The Produce Marketing Association has responded to the White House announcement that the United States and Mexico have reached an agreement to replace NAFTA. Below is the association’s statement:
On August 27, 2018, the White House announced that the United States and Mexico had reached a bilateral agreement to replace the North American Free Trade Agreement (NAFTA). In announcing the agreement, named the 'U.S.-Mexico Trade Agreement', U.S. Secretary of Agriculture Sonny Perdue said, "The agreement specifically addresses agricultural biotechnology to keep up with the 21st Century innovations. And, we mutually pledge to work together with Mexico to reduce trade-distorting policies, increase transparency, and ensure non-discriminatory treatment in grading of agricultural products." Under the agreement, the bilateral will last for 16 years with a review after six years. If the countries agree that the pact is meeting set objectives, the agreement will extend for another 10 years. The Office of the United States Trade Representative put out a fact sheet explaining the details of the new agreement to agriculture.
The produce seasonality provision put forth by the United States is not part of the bilateral agreement reached with Mexico.
At this time, Canada is not part of the agreement reached with Mexico. Canada and the United States continued negotiations last week to try and bridge to a trilateral agreement.
PMA continues to support proposals that advance free and fair trade. PMA is concerned that two bilateral agreements could be at odds and has the potential to unravel the strong North American supply network that has been built under NAFTA. We encourage leaders of all three countries to work together to come to a single agreement that will benefit the produce and floral industries throughout North America.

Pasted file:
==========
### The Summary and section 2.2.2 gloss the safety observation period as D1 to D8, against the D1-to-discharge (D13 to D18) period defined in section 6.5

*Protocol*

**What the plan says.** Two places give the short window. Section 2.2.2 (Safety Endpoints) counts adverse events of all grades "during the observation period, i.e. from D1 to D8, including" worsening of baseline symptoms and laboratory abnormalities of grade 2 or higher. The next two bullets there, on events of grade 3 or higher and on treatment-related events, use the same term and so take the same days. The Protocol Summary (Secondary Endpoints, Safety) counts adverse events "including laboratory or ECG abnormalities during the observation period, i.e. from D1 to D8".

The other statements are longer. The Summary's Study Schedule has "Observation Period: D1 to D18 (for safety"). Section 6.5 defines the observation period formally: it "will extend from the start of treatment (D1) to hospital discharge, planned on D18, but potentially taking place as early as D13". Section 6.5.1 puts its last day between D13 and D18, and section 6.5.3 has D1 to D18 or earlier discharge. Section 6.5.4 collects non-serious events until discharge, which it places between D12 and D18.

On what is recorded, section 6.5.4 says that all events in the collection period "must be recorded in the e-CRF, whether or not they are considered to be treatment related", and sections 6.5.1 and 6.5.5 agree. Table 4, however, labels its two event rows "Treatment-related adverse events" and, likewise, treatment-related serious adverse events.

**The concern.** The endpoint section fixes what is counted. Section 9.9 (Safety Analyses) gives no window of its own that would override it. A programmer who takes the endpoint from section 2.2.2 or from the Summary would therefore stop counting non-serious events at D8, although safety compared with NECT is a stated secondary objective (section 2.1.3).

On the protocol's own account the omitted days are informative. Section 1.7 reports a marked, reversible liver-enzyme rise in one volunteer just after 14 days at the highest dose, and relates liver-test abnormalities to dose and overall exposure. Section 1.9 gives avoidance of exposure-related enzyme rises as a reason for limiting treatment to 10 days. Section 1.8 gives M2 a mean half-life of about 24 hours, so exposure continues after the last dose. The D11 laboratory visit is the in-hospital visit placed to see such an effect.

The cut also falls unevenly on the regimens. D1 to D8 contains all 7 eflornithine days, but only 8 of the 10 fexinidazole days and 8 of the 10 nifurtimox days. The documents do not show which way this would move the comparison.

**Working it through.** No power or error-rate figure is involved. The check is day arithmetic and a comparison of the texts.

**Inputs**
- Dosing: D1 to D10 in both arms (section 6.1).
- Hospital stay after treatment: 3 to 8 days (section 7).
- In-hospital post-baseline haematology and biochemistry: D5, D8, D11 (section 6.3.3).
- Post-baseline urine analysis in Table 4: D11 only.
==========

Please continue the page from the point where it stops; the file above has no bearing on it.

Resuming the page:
On August 31, the U.S. Trade Representative notified Congress that a new agreement had been negotiated with Mexico. Congress will have 90 days to review before taking a vote on the agreement. Congress can only vote up or down. They cannot alter the agreement submitted by the President. Within that 90-day window, the full text of the agreement must be submitted to Congress at least 60 days before the vote.
It is thought that if an agreement is reached with Canada, the notice submitted by the Administration relevant to the agreement with Mexico can be modified to include Canada, thus not starting another 90-day clock for Congressional approval. However, such measures have never been employed previously.
PMA will share the latest news as the negotiations continue on NAFTA 2.0. In the meantime, feel free to reach out with any questions or additional insights on how you may be directly affected by the negotiations.Member services can be contacted at firstname.lastname@example.org or +1 (302) 738-7100